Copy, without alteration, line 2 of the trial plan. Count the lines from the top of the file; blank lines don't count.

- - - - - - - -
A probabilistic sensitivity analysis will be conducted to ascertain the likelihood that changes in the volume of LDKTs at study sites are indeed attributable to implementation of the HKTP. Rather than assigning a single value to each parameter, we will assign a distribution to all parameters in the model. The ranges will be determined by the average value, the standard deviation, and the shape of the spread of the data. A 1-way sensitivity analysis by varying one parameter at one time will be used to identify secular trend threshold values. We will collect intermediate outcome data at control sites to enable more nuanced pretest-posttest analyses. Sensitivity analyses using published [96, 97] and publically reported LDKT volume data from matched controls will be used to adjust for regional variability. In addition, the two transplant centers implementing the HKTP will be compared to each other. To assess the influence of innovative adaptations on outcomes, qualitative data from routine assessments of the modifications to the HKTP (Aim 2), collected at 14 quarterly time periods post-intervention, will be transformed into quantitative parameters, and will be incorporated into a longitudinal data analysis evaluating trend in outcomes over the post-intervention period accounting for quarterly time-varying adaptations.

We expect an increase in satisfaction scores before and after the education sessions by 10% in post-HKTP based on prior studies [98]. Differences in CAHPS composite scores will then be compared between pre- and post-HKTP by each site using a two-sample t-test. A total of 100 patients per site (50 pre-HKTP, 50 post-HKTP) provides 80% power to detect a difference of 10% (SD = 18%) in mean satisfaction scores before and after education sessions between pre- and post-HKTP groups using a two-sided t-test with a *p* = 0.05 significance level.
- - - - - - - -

We expect an increase in satisfaction scores before and after the education sessions by 10% in post-HKTP based on prior studies [98]. Differences in CAHPS composite scores will then be compared between pre- and post-HKTP by each site using a two-sample t-test. A total of 100 patients per site (50 pre-HKTP, 50 post-HKTP) provides 80% power to detect a difference of 10% (SD = 18%) in mean satisfaction scores before and after education sessions between pre- and post-HKTP groups using a two-sided t-test with a *p* = 0.05 significance level.